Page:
SoundWatch smartwatch app alerts the deaf and hearing-impaired of environmental sounds

Smartwatches have become very common and can offer people a private way of getting notifications about their surroundings, health alerts, phone calls, or package deliveries. Researchers at the University of Washington have developed a new smartwatch app called SoundWatch aimed at the deaf and hard-of-hearing. Smartwatches with the app can pick up the sounds a user is interested in, such as a siren or microwave beeping and identify it and alert the user.

The technology is meant to give people a way to experience sounds that require actions, like getting food for the microwave when it beeps. SoundWatch can also help the person feel more connected to the world. Lead author of the research paper Dhruv Jain says that he uses the watch prototypes to notice birds chirping and waterfall sounds when he is hiking. He said that the app allows them to feel present in nature.

When starting the project for the team, the goal was to develop an app that will allow deaf and hard of hearing people know what was going on around their home. The first system the researchers came up with was called HomeSound and relied on Microsoft Surface tablets placed around the home operating as a network of interconnected displays. Each of the displays had a basic floor plan of the home and alerted users to a sound and its source.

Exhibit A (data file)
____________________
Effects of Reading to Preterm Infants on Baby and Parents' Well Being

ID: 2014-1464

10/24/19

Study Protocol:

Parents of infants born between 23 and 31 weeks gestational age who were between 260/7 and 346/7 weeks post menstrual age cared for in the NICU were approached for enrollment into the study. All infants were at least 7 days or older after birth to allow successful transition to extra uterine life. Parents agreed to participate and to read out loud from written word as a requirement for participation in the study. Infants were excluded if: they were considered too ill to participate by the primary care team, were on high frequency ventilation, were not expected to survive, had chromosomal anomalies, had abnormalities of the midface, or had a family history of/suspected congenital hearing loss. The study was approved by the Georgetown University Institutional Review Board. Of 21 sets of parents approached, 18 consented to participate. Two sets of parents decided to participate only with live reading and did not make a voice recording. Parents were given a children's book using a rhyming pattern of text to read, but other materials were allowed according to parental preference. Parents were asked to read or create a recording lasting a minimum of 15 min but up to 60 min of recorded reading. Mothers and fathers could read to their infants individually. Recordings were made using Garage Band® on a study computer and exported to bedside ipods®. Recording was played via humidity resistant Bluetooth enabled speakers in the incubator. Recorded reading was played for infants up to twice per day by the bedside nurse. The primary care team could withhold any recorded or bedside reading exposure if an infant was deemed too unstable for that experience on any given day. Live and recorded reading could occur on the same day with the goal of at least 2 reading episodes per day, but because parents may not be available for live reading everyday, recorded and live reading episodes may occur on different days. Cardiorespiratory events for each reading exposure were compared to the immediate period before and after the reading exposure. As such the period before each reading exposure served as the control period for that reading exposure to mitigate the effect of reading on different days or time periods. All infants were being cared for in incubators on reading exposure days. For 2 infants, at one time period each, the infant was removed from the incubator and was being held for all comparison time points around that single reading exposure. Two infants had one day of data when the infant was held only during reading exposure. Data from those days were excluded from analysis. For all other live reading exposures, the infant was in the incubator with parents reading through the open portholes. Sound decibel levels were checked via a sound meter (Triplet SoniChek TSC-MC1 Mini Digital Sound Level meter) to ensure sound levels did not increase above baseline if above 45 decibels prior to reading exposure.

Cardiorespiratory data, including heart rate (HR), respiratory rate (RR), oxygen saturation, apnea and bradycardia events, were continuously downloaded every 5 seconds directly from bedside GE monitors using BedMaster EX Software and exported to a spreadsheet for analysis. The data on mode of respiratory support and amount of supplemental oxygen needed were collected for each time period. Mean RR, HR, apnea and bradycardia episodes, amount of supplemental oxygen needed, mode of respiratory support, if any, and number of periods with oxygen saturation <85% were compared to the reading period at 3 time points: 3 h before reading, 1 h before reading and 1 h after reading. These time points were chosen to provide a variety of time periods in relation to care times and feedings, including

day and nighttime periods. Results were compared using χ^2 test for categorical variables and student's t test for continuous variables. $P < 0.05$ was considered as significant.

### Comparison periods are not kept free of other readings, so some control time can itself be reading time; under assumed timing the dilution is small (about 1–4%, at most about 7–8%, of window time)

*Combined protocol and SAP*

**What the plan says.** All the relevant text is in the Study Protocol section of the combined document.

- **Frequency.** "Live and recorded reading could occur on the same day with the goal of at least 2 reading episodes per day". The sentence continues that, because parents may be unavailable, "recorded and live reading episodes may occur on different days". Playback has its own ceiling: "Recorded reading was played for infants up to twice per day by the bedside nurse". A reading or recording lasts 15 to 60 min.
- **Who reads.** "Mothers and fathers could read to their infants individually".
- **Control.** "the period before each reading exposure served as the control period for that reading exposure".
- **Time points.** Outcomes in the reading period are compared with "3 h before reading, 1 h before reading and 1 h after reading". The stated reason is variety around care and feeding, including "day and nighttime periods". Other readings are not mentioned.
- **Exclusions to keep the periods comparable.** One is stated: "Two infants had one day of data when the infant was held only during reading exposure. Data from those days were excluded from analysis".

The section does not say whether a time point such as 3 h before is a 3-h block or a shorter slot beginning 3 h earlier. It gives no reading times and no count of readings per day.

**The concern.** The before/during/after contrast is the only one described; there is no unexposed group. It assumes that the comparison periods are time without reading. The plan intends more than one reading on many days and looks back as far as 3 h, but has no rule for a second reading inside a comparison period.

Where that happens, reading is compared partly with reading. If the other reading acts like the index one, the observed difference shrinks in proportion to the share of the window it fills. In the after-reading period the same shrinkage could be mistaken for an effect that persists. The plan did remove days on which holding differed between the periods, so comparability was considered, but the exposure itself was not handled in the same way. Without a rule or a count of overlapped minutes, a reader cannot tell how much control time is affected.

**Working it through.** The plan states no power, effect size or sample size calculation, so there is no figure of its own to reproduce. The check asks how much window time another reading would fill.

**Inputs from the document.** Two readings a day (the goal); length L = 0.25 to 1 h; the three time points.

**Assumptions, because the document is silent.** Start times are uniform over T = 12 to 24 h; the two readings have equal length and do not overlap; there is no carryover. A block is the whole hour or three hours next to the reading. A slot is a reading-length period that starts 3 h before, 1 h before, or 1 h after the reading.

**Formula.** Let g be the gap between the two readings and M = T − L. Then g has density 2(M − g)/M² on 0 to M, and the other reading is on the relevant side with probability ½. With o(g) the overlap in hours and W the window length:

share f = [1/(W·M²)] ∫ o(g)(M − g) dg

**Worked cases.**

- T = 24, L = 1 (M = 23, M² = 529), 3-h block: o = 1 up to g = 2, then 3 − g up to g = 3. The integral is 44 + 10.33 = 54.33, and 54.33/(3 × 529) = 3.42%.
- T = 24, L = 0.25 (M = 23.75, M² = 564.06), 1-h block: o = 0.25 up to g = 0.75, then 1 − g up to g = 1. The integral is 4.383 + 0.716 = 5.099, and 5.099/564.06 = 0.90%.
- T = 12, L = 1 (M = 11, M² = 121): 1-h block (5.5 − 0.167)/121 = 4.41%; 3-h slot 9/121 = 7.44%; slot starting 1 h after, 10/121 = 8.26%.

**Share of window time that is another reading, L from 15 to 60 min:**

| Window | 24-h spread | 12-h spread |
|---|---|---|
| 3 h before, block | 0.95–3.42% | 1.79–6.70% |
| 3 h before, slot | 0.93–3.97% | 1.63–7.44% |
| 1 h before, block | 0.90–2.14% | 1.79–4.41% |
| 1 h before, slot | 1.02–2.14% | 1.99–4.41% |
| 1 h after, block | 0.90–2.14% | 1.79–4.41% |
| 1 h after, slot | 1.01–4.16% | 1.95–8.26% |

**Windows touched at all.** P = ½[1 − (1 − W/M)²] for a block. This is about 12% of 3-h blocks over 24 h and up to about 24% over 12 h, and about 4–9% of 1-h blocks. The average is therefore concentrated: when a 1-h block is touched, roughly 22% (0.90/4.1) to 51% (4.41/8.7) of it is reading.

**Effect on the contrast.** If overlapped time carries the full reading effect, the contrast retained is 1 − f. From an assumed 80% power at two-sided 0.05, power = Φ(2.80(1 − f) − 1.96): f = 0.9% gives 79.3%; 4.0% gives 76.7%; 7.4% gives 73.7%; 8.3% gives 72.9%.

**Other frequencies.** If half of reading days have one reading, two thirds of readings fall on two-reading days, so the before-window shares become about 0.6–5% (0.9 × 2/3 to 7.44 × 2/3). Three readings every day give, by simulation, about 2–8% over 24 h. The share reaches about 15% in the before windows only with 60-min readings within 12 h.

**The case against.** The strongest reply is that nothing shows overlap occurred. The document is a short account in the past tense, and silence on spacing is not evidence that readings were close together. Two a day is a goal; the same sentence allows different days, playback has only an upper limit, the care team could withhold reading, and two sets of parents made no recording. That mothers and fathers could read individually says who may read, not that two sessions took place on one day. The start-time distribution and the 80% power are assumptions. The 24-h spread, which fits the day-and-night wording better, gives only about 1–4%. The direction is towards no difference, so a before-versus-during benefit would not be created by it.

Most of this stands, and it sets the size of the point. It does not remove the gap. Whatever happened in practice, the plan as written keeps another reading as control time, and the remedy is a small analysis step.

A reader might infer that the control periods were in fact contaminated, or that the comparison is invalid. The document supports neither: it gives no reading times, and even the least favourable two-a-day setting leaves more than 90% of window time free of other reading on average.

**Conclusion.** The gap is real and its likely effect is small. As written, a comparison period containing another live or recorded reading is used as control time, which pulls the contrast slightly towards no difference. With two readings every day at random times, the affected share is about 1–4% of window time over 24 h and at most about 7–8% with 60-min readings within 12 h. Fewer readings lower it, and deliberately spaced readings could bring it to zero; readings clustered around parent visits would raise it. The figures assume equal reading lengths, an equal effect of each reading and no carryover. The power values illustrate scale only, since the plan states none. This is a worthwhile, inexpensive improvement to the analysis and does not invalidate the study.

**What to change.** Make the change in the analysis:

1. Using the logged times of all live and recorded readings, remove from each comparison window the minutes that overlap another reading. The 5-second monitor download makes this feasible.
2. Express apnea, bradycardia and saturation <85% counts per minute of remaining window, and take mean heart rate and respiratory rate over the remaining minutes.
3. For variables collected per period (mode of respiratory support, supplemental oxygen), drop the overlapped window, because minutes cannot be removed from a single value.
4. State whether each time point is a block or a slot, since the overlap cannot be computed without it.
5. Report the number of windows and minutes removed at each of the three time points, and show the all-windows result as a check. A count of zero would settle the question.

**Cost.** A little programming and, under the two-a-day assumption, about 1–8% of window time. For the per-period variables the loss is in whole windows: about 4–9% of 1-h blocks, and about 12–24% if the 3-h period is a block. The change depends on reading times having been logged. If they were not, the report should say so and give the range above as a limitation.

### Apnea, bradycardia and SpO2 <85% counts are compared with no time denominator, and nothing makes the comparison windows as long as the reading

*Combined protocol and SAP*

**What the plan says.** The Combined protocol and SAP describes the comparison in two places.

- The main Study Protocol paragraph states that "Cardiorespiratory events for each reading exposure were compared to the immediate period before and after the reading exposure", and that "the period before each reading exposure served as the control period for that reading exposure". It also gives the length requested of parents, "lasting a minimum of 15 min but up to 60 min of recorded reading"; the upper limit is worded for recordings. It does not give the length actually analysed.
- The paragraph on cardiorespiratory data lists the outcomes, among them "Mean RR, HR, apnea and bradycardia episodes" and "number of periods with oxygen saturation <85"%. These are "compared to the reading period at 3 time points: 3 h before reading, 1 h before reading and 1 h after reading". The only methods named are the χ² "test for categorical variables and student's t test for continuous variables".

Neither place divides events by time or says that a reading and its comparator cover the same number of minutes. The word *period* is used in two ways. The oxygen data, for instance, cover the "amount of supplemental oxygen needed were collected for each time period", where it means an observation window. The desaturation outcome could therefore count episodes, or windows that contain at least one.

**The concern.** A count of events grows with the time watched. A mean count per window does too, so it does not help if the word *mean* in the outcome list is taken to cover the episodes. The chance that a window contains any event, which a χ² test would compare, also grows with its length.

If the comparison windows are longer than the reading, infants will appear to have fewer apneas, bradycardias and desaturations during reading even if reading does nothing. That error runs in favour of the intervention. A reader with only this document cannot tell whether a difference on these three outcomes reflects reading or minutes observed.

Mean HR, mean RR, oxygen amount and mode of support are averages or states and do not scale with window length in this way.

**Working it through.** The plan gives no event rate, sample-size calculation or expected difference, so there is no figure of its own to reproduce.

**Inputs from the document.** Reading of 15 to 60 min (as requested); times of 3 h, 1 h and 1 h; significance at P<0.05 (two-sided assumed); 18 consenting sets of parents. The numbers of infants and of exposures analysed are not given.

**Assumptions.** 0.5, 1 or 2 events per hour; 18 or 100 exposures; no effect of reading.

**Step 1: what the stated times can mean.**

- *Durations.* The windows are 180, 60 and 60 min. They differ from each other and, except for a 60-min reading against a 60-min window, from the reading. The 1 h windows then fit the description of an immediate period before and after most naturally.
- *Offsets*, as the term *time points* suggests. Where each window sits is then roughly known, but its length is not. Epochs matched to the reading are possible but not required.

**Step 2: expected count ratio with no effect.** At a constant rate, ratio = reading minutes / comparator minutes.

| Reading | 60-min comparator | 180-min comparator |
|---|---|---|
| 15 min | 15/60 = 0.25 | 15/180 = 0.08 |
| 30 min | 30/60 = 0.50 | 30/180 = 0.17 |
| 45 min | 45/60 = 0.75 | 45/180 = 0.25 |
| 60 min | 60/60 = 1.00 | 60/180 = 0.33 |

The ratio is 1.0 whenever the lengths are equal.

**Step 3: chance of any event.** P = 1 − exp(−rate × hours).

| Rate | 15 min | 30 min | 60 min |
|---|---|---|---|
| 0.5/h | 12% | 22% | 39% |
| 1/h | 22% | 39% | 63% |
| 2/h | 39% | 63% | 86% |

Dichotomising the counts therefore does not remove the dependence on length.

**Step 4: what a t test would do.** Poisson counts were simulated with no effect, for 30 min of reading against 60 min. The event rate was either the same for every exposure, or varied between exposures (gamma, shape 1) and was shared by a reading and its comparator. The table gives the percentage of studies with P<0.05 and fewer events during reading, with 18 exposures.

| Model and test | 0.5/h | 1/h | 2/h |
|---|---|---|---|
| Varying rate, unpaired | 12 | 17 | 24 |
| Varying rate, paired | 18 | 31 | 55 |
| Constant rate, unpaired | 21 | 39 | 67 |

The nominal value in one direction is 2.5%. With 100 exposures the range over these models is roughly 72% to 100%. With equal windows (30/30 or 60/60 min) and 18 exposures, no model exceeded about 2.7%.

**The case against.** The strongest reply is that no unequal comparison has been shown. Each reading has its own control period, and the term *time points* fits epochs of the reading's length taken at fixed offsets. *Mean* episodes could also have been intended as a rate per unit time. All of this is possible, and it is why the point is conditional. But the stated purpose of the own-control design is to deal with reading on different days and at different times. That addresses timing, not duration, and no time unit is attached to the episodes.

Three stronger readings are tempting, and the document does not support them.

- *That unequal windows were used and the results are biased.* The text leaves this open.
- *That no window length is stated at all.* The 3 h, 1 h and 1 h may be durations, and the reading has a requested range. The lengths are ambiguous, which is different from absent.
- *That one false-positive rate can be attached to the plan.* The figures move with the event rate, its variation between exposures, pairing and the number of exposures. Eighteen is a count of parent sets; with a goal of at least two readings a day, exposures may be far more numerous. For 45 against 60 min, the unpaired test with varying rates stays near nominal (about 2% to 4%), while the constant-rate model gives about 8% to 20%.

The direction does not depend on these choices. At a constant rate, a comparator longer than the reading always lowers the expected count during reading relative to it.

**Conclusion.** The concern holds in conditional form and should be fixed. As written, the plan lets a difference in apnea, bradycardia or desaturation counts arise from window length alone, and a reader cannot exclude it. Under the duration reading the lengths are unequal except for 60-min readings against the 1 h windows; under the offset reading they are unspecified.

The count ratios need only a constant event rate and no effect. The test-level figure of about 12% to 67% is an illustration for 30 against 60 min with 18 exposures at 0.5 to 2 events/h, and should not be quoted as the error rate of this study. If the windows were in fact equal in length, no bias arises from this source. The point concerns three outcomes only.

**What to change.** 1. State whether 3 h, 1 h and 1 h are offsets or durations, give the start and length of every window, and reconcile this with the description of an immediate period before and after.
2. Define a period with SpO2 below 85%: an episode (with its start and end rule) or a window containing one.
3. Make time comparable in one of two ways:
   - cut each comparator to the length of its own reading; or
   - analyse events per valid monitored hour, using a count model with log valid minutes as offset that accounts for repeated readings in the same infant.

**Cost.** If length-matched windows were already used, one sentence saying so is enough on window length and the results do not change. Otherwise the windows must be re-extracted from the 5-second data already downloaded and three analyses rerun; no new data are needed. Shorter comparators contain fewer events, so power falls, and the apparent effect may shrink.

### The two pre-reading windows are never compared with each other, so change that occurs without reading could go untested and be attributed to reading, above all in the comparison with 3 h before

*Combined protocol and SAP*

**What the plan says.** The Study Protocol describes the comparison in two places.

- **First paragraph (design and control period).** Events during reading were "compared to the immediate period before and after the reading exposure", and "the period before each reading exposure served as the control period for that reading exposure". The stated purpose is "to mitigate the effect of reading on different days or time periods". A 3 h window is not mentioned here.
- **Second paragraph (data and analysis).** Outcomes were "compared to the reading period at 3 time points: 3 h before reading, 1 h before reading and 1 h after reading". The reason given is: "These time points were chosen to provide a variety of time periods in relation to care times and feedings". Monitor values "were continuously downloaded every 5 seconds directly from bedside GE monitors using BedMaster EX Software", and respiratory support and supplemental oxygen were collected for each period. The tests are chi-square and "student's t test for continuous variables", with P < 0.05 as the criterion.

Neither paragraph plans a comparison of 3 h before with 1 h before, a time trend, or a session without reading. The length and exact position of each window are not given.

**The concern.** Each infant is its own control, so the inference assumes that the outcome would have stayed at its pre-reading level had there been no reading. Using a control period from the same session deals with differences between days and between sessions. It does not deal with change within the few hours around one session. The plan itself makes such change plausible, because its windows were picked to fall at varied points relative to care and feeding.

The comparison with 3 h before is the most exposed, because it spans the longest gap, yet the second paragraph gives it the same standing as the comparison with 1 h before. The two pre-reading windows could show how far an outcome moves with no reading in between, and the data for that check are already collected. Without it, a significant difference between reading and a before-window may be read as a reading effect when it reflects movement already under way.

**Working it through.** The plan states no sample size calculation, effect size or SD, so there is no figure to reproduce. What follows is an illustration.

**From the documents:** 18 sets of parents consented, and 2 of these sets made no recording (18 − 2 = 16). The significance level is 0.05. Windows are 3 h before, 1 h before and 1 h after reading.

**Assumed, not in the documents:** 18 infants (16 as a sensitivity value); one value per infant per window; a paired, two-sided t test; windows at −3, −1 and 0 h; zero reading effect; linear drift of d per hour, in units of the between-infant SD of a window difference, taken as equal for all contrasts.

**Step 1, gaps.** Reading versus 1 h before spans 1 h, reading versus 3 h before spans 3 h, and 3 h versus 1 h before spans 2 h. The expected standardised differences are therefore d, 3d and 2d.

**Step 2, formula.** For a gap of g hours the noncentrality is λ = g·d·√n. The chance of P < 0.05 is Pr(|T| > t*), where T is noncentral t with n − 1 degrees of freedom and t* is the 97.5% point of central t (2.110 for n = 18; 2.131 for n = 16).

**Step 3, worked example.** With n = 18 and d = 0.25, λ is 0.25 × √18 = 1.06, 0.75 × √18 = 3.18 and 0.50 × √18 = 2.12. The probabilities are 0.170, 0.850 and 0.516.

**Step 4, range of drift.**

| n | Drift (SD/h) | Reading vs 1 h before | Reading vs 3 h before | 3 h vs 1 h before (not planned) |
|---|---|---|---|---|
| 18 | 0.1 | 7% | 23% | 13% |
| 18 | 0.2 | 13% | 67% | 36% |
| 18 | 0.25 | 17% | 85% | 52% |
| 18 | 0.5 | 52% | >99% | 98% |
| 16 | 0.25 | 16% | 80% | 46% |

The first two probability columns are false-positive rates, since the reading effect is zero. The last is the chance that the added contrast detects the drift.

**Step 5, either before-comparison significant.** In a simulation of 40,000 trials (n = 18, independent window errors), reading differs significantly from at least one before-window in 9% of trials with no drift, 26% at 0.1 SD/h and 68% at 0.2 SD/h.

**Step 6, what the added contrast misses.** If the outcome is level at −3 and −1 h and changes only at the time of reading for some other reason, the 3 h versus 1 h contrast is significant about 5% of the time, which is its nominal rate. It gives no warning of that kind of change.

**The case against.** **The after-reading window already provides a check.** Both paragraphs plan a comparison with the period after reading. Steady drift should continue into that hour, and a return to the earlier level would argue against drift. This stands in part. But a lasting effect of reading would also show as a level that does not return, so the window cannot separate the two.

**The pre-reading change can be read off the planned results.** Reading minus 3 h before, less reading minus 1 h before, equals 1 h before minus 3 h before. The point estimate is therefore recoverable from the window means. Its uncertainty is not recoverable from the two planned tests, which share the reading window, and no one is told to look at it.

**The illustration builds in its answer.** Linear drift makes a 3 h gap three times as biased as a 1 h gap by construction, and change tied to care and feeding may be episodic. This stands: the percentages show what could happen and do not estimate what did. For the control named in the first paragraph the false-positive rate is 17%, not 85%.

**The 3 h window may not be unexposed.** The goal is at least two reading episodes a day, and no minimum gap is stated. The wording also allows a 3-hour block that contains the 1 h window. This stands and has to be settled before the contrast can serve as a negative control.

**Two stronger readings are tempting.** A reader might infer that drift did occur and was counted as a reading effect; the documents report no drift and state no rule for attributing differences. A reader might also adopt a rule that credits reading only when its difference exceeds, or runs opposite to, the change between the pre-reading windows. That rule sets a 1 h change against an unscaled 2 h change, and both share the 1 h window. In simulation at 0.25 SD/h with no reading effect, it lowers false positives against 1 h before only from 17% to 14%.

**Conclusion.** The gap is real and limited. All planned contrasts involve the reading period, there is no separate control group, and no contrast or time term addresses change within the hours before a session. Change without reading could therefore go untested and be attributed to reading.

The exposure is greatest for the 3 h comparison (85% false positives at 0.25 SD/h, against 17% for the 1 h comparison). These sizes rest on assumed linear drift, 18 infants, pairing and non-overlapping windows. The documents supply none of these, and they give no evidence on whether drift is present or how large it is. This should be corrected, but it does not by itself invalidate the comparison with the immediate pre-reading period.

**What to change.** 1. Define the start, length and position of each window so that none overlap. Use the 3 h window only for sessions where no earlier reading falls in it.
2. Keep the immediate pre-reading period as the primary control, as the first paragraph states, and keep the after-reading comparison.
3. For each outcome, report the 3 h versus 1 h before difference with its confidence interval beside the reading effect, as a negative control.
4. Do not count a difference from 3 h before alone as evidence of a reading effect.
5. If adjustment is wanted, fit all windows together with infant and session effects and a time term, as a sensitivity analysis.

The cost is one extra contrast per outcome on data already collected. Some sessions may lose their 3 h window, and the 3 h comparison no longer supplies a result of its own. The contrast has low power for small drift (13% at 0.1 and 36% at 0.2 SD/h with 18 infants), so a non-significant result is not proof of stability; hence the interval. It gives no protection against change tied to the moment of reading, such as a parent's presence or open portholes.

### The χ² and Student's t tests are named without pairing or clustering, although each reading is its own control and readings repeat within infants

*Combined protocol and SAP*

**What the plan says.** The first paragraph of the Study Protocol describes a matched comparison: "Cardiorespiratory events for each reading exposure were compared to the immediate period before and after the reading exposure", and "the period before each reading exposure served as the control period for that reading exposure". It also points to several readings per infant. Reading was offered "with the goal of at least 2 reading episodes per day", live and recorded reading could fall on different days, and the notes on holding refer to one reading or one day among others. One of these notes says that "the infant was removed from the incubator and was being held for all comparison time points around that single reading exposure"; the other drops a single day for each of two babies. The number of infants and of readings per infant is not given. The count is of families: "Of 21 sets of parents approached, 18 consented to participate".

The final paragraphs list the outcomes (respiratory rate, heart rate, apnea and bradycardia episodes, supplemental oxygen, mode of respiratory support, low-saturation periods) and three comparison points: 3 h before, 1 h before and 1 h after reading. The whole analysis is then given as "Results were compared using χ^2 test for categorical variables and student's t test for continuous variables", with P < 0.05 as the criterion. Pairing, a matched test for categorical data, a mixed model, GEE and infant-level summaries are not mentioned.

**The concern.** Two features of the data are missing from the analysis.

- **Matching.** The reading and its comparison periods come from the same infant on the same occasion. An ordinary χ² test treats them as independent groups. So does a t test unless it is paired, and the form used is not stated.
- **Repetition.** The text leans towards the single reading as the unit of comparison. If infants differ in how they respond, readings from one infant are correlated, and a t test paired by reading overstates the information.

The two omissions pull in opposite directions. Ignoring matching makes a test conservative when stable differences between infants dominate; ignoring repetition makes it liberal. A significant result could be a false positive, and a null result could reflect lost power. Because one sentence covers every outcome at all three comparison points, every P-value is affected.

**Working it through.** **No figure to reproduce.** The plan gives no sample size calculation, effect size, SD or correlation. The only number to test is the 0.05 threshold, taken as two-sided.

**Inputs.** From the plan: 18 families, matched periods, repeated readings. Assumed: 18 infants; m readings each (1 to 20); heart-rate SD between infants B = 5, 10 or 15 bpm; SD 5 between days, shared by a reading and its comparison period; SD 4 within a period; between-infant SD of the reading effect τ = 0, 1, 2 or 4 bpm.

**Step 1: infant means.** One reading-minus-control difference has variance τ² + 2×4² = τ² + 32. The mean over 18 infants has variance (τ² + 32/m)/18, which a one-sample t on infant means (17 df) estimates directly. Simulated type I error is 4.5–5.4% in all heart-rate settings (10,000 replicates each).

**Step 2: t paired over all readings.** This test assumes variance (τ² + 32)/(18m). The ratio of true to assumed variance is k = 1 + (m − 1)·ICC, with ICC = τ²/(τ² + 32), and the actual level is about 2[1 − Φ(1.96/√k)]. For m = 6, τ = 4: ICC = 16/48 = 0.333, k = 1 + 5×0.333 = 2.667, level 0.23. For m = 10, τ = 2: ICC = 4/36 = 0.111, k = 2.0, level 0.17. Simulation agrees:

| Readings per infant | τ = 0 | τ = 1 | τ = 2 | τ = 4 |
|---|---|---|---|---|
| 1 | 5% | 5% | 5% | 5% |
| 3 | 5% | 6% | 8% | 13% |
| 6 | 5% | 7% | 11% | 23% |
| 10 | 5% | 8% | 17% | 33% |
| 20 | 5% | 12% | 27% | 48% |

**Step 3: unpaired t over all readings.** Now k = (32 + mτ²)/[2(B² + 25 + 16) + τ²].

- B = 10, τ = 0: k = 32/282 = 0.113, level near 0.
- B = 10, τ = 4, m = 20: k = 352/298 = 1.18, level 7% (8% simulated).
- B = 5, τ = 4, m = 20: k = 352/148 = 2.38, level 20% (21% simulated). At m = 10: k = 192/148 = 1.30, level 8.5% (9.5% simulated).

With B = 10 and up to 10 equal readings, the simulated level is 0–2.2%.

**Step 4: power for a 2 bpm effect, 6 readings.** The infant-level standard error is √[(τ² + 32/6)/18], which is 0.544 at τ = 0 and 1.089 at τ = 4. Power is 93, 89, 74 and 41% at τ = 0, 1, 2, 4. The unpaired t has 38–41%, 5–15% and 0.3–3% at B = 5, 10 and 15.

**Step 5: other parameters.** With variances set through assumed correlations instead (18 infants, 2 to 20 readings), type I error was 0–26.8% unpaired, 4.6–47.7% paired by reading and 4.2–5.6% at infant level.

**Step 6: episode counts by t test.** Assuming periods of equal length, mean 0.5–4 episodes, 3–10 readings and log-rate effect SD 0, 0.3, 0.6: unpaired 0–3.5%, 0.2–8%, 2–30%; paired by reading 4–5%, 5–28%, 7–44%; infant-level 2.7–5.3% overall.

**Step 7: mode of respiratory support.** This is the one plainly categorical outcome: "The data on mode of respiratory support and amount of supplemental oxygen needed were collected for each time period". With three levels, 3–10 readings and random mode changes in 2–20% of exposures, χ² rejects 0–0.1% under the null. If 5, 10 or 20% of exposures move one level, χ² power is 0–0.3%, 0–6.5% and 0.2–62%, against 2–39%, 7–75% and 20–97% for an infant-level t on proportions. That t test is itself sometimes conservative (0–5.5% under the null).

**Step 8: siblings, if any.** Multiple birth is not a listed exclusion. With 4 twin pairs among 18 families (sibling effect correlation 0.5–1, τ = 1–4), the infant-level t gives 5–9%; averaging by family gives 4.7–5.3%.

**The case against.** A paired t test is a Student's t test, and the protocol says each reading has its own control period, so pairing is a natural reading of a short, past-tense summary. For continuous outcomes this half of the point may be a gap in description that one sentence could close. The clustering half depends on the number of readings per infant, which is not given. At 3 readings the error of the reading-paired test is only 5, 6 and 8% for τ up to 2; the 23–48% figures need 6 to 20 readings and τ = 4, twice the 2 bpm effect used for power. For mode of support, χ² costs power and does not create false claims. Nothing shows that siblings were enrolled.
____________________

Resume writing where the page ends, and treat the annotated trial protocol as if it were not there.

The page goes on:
The displays also show the sound's waveforms to help users identify them and stored the history of all sounds the user could've missed when not at home. That system was trialed in the homes of six deaf or hard of hearing participants over three weeks. After receiving feedback, the second prototype used machine learning to classify sounds in real-time. The team created a dataset of over 31 hours of 19 common home-related sounds, including a dog bark, cat meow, baby crying, and door knock.

Researchers eventually made their way to the smartwatch system allowing users to get sound alerts wherever they are, even if they are at home. The challenge is the limited storage and processing ability of the smartwatch. That meant researchers needed a system that was easy on the battery but fast and accurate. The answer was a compressed version of the HomeSound classifier. The system sends the sound from the wearable to the user's smartphone for classification.